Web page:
Former appeals judge Magdangal Elma, appointed Palace legal adviser, who had served in the Presidential Commission on Good Governance created by the president’s mother Corazon, urged that the PCGG be used to do the PTC’s job. Also created by the first Executive Order issued by the first Aquino president, the PCGG is empowered to undertake any probe the Chief Executive may order.

    No dice. Aquino did not bother with those perfectly legal solutions. Instead, he unleashed the first of his many diatribes against the Supreme Court. The issue was put to rest only after Ombudsman Merceditas Gutierrez quit after being impeached by the House of Representatives in the first use of pork barrel releases to unseat a constitutionally independent official. With his chosen Ombudsman ready and willing to target the Arroyo administration, Aquino found no need for the PTC.

    Malacañang above all
    Other open disdain and even disregard for law followed, prompting close Aquino family friend and veteran lawyer Senator Joker Arroyo to deplore shoddy work by Palace lawyers, which got three other early EOs haled to the High Court. But that well-meaning and much-deserved criticism fell on deaf ears: Aquino did not care much for legalities.

    He went his merry way ordering the Department of Justice to withdraw the Oakwood Mutiny case in 2010, after six years in court and despite nationally televised evidence. With presidential approval, DOJ Secretary Leila de Lima also desisted in appealing the junking of the Dacer-Corbito double-murder case against then fugitive Senator Panfilo Lacson. Thus, Aquino added two allies in the Senate, including amnestied mutineer Antonio Trillanes 4th.

    The biggest affront to the rule of law came in November 2011, when the administration went against a Supreme Court decision voiding de Lima’s travel ban on former president Gloria Arroyo and her husband Jose Miguel. Even staunch Aquino ally and her mother’s former Justice secretary Senator Franklin Drilon found reason to caution against the willful disregard of the nation’s highest judicial authority.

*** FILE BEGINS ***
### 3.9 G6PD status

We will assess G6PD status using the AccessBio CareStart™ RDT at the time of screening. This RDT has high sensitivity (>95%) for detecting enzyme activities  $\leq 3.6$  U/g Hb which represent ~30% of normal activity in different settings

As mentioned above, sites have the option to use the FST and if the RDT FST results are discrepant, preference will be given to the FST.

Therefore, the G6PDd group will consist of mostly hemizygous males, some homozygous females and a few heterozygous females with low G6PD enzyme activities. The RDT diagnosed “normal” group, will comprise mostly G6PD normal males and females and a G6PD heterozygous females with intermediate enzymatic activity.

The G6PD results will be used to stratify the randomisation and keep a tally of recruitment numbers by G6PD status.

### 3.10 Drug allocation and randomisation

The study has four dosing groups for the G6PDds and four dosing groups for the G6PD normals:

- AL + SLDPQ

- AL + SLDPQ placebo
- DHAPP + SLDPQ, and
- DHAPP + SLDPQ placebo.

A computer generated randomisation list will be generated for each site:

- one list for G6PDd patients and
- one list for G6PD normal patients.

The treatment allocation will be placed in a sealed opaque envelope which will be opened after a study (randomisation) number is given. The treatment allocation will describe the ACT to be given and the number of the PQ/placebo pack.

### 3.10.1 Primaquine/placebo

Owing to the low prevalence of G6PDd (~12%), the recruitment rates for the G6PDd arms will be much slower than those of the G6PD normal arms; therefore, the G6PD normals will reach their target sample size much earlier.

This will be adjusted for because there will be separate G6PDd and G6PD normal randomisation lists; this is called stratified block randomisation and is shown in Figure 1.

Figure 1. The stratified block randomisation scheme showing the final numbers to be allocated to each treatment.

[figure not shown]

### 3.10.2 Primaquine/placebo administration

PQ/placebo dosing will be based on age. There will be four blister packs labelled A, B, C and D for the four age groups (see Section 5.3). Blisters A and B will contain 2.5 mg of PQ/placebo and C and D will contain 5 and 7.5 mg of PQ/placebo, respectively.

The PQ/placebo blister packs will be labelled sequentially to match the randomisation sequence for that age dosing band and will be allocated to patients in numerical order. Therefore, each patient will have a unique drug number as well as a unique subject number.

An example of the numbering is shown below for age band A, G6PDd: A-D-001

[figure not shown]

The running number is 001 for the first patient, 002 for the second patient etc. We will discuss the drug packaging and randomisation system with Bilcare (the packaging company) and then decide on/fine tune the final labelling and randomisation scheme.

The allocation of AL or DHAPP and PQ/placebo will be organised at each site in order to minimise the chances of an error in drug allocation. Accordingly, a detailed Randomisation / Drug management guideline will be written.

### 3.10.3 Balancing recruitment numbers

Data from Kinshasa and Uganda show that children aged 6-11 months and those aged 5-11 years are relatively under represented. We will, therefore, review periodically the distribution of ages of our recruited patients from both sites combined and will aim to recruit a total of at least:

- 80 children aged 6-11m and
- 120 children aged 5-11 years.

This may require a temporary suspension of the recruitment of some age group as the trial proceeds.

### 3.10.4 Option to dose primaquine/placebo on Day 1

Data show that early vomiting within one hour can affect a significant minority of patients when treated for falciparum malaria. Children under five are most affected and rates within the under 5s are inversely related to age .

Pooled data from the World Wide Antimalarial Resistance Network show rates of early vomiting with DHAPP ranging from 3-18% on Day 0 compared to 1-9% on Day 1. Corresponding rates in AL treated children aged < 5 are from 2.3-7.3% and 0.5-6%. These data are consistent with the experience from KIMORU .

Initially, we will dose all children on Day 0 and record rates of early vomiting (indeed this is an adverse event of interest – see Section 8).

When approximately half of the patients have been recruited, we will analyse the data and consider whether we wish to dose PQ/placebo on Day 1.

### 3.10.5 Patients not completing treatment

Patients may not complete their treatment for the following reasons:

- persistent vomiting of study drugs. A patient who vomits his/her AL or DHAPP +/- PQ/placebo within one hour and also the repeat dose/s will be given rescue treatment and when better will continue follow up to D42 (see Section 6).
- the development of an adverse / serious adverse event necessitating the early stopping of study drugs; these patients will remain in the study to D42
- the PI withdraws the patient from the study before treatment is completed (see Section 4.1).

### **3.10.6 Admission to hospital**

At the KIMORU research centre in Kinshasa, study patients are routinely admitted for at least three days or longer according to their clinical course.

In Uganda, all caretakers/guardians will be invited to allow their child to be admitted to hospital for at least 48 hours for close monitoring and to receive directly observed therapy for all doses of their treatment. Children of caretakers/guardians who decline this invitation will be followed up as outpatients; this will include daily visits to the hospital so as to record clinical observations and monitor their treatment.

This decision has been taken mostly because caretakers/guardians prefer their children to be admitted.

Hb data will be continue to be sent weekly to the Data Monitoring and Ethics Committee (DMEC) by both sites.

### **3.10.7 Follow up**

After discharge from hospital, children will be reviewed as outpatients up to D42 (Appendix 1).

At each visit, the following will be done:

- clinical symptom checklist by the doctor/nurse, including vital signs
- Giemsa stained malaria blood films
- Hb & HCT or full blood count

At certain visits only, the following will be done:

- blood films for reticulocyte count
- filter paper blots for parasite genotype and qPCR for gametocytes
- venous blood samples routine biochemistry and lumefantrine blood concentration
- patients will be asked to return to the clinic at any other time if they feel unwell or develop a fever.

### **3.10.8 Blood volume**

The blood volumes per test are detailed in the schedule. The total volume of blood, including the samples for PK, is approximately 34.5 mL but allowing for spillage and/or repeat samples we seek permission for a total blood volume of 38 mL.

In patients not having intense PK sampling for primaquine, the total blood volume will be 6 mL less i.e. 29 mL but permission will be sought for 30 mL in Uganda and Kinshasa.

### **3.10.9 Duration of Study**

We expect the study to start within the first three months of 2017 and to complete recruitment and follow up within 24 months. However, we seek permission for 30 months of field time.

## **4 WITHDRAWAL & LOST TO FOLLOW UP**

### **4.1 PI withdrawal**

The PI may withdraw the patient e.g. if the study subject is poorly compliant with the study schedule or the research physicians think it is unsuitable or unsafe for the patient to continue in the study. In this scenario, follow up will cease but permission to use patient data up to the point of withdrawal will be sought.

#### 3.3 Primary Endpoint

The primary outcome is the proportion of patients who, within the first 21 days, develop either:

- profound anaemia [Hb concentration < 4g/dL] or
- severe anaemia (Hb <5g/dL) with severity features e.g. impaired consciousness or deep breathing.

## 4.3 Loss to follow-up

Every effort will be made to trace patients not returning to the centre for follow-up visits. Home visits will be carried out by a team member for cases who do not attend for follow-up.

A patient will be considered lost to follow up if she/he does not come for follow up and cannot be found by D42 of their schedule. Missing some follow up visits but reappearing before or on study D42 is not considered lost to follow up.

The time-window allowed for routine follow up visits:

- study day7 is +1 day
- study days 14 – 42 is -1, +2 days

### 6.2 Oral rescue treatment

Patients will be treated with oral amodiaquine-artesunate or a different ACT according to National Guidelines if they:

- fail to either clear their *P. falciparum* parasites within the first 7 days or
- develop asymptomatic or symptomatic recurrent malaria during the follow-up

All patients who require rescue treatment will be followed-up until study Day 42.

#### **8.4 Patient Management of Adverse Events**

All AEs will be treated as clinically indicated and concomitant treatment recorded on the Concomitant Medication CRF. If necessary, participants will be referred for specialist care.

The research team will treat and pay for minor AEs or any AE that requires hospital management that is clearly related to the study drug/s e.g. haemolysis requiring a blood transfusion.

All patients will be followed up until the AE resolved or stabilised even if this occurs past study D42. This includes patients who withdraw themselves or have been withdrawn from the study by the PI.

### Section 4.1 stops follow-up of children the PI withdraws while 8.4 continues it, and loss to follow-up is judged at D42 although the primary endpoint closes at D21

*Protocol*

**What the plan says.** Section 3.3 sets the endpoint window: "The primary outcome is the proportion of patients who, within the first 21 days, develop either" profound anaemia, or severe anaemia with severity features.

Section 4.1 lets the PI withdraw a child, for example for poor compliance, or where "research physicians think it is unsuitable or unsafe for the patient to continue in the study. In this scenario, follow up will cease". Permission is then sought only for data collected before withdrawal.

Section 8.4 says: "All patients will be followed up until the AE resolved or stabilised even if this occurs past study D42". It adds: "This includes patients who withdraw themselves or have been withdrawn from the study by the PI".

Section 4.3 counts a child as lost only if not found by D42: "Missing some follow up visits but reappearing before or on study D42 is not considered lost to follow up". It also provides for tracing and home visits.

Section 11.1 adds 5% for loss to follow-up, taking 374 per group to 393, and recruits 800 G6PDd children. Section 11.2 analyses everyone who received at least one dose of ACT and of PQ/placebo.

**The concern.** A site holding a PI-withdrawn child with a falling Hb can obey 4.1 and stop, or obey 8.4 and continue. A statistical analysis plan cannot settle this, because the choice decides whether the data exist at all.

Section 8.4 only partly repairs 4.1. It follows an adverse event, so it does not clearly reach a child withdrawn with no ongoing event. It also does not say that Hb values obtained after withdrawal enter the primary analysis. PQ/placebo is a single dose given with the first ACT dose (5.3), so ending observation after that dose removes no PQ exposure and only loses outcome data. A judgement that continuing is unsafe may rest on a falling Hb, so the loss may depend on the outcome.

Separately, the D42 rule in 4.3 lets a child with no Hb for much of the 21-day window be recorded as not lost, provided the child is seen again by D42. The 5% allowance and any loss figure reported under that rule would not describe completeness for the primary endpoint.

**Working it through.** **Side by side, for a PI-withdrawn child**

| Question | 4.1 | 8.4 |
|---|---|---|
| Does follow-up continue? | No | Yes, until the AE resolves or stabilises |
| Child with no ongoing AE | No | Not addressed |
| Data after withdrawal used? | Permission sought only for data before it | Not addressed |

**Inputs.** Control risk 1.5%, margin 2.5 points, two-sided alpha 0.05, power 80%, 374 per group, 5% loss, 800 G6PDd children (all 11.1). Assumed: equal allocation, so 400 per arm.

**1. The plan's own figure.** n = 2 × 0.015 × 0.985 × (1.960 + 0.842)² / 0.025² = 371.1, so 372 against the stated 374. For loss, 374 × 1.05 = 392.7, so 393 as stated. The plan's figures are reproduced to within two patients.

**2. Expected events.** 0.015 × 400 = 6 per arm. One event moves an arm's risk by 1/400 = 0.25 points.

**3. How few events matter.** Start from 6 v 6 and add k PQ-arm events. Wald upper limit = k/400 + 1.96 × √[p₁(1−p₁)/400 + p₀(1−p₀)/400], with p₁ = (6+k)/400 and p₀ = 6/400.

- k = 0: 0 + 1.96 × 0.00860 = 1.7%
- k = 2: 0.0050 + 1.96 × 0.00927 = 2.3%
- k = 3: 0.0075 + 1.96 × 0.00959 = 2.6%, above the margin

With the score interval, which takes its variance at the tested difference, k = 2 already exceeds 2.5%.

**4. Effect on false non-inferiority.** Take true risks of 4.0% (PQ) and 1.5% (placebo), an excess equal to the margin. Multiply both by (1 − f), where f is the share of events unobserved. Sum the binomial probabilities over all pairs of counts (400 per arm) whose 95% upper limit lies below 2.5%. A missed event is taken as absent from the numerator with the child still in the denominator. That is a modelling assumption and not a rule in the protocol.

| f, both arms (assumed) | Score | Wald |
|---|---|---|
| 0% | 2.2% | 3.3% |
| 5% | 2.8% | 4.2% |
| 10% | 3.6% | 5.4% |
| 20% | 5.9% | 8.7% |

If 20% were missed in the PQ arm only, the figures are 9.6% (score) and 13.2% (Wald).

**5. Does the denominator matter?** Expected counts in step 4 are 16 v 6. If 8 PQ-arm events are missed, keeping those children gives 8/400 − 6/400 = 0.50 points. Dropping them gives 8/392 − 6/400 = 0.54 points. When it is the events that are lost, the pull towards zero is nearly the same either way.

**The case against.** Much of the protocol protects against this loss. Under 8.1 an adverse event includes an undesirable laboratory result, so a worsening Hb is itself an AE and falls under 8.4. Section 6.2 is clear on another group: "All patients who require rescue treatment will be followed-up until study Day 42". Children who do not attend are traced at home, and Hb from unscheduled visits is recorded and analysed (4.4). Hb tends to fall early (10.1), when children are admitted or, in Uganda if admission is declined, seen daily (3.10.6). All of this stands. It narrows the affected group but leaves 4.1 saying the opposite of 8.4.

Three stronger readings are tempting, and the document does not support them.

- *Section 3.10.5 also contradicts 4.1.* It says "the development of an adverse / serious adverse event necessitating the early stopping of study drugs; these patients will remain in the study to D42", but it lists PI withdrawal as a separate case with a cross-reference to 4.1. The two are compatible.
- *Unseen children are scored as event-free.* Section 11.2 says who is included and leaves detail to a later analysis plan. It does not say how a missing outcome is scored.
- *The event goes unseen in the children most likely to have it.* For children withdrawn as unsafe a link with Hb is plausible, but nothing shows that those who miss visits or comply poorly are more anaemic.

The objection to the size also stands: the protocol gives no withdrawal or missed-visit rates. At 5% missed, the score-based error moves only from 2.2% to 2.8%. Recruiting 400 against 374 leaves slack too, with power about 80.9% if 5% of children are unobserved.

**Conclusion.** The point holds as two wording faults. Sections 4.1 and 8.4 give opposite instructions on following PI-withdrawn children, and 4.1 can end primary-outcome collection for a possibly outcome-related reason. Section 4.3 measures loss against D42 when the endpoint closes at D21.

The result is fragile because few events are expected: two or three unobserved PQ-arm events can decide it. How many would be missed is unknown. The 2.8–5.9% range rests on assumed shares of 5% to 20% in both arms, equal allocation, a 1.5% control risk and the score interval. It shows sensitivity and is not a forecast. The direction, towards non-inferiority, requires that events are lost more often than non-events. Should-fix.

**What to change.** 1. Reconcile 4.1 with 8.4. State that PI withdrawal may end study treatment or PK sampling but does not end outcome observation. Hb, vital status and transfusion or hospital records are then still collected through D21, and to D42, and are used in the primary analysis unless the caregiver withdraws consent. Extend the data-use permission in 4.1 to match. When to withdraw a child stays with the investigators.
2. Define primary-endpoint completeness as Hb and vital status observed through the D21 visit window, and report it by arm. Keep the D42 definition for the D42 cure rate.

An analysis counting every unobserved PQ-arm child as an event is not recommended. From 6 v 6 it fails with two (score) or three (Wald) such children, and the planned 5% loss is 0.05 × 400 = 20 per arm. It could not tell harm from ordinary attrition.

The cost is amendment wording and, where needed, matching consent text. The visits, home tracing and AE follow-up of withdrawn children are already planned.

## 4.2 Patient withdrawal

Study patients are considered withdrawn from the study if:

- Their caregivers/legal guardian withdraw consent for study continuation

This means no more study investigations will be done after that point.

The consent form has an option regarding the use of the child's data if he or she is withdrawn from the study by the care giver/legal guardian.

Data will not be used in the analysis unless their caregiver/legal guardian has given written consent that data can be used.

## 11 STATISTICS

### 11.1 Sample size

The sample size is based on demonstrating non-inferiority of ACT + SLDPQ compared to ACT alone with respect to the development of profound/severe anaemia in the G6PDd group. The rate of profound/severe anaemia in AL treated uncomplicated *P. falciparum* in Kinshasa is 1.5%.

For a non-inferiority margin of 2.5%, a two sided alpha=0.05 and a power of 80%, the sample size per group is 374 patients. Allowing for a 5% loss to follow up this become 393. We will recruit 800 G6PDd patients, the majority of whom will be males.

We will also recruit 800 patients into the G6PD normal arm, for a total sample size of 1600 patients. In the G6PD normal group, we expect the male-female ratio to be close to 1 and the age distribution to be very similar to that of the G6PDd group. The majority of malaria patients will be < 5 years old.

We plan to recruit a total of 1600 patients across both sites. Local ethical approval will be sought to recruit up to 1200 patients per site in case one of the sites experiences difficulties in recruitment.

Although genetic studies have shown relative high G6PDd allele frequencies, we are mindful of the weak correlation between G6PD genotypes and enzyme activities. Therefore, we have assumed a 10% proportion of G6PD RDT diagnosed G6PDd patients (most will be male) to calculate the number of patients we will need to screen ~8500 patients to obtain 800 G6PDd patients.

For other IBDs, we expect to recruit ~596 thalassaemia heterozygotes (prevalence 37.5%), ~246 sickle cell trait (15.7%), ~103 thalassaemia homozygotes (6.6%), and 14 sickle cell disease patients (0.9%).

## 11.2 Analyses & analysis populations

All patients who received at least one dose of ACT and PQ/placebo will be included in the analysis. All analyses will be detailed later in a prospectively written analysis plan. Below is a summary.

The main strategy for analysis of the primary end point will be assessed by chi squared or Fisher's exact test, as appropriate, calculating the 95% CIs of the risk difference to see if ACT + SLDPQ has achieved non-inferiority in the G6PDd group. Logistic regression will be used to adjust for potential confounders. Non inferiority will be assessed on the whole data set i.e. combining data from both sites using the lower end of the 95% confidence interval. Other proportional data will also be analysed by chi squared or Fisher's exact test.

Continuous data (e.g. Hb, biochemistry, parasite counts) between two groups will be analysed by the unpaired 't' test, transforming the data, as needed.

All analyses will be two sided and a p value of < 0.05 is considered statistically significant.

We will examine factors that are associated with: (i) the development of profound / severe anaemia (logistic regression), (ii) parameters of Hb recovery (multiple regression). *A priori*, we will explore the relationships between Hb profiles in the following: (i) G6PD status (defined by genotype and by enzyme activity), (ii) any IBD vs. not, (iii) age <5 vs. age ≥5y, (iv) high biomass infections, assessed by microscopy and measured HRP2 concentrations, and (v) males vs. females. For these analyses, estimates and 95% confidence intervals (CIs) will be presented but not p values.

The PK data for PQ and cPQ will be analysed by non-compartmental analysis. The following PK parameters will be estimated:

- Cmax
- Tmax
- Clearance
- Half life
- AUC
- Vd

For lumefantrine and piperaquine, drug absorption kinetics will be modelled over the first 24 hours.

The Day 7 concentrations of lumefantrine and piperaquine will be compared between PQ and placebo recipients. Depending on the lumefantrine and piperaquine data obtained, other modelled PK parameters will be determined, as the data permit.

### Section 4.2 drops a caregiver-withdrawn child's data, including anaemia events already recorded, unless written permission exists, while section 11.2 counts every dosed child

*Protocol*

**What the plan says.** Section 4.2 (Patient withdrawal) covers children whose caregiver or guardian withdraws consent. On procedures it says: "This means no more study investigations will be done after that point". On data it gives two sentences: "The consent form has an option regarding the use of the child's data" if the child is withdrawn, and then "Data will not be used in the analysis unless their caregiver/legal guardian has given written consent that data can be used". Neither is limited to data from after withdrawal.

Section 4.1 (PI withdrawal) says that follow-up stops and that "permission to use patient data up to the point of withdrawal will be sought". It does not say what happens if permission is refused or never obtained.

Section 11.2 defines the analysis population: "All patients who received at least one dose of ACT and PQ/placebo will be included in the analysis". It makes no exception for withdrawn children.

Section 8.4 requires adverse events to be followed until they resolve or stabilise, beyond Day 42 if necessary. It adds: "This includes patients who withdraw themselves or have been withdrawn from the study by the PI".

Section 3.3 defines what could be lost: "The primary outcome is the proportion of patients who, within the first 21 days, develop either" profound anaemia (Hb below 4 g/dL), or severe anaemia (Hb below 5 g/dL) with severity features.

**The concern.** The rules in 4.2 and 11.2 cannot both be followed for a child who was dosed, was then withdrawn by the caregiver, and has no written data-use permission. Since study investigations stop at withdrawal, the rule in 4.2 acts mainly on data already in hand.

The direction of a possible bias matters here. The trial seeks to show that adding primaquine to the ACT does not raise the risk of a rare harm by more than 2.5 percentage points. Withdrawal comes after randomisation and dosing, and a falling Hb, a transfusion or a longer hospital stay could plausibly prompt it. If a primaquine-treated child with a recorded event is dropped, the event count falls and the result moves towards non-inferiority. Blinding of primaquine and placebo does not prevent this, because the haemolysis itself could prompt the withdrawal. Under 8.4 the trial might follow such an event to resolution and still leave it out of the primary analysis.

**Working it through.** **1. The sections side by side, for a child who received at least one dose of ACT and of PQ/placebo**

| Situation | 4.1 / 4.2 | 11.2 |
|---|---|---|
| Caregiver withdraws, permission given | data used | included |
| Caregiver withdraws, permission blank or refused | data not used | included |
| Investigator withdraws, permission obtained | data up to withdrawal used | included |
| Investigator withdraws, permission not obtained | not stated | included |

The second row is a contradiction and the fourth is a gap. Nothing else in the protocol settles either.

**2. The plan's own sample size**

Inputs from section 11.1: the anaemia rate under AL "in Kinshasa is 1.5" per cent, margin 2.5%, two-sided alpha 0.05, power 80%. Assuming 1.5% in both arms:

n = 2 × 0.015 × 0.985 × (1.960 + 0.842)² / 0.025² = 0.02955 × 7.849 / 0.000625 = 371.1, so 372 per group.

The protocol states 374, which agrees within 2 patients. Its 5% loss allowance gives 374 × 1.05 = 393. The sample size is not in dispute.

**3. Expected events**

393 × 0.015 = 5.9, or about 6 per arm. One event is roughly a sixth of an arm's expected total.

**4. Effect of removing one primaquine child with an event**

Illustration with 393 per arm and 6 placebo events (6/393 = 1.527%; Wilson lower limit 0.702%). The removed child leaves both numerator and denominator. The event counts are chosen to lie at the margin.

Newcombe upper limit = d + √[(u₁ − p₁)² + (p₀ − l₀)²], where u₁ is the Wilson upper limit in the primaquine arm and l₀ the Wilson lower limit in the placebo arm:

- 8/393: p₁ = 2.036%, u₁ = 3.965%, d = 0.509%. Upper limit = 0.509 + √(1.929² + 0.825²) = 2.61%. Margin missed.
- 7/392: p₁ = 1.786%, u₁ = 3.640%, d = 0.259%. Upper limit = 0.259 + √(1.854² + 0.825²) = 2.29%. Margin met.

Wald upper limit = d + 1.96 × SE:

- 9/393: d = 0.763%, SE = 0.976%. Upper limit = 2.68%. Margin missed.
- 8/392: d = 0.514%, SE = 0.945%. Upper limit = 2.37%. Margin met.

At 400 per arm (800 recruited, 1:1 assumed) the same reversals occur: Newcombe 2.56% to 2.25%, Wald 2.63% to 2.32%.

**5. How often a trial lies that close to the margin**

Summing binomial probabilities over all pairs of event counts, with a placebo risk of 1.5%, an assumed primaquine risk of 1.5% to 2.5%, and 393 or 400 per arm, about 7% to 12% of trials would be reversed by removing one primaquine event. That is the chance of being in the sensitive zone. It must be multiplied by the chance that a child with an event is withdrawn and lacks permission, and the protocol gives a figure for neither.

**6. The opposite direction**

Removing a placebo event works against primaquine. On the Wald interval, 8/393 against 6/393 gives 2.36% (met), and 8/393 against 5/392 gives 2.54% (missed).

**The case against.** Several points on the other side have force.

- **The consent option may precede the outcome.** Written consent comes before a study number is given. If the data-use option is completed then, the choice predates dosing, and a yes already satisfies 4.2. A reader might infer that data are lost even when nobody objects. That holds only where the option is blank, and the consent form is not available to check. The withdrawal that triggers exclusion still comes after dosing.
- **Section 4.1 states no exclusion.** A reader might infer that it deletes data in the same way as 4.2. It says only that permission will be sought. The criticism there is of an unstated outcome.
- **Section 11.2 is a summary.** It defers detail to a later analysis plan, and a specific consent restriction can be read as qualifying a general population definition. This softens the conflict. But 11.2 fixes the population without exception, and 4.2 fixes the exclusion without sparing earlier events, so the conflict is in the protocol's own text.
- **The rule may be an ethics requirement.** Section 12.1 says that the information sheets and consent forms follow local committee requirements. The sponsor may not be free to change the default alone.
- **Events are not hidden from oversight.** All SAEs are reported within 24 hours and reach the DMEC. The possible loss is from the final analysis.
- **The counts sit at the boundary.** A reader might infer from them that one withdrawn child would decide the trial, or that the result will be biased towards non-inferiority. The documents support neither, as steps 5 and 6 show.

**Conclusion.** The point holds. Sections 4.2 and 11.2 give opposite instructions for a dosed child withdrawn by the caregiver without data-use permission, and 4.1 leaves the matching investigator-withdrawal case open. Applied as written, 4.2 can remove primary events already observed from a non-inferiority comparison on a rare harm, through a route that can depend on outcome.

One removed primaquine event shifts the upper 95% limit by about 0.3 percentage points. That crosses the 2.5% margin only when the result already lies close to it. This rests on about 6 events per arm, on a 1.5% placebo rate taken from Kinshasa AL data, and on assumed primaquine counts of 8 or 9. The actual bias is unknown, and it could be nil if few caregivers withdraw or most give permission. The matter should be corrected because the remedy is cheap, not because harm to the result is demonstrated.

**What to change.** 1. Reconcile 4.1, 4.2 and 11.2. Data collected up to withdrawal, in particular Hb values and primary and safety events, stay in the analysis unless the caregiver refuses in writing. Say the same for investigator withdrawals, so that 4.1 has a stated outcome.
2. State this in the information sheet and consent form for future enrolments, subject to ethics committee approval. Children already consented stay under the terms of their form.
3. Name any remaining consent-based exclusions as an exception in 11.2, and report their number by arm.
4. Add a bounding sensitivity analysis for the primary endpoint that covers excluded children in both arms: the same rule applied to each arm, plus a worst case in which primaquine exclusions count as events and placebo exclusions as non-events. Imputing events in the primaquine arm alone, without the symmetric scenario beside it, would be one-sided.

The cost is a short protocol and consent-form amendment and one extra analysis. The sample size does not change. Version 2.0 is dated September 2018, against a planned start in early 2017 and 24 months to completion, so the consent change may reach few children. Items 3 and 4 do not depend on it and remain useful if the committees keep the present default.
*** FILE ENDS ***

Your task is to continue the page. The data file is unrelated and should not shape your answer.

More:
But Aquino did not care to take orders from the Corona court. He lambasted it weeks later at the Criminal Justice Summit hosted by the Palace. Soon after, the President launched his unprecendented campaign to oust the Chief Justice, reprising the pork barrel inducements which ousted Ombudsman Gutierrez.

    ‘Pork Barrel King’
    Aquino bristled at online posts calling him “Pork Barrel King.” Sadly for him, the label befits his rule in several ways. In his annual General Appropriations Acts since the 2011 GAA, the Priotity Development Assistance Fund disbursed with the assent of legislators, trebled from the past administration, topping P20 billion a year.

    As widely believed and attested by legislators themselves, the Palace used PDAF releases to get administration measures passed and Gutierrez and Corona impeached. Thus, President Aquino’s own kingly clout in enacting laws and taking down perceived adversaries was built on pork barrel.

    The Internet label itself was coined in reference to hundreds of billions of pesos in public funds which the President disburses without specific allocations enacted by Congress. Those monies include the Malampaya offshore gas royalties, the Presidential Social Fund, and most recently, the Disbursement Acceleration Program (DAP).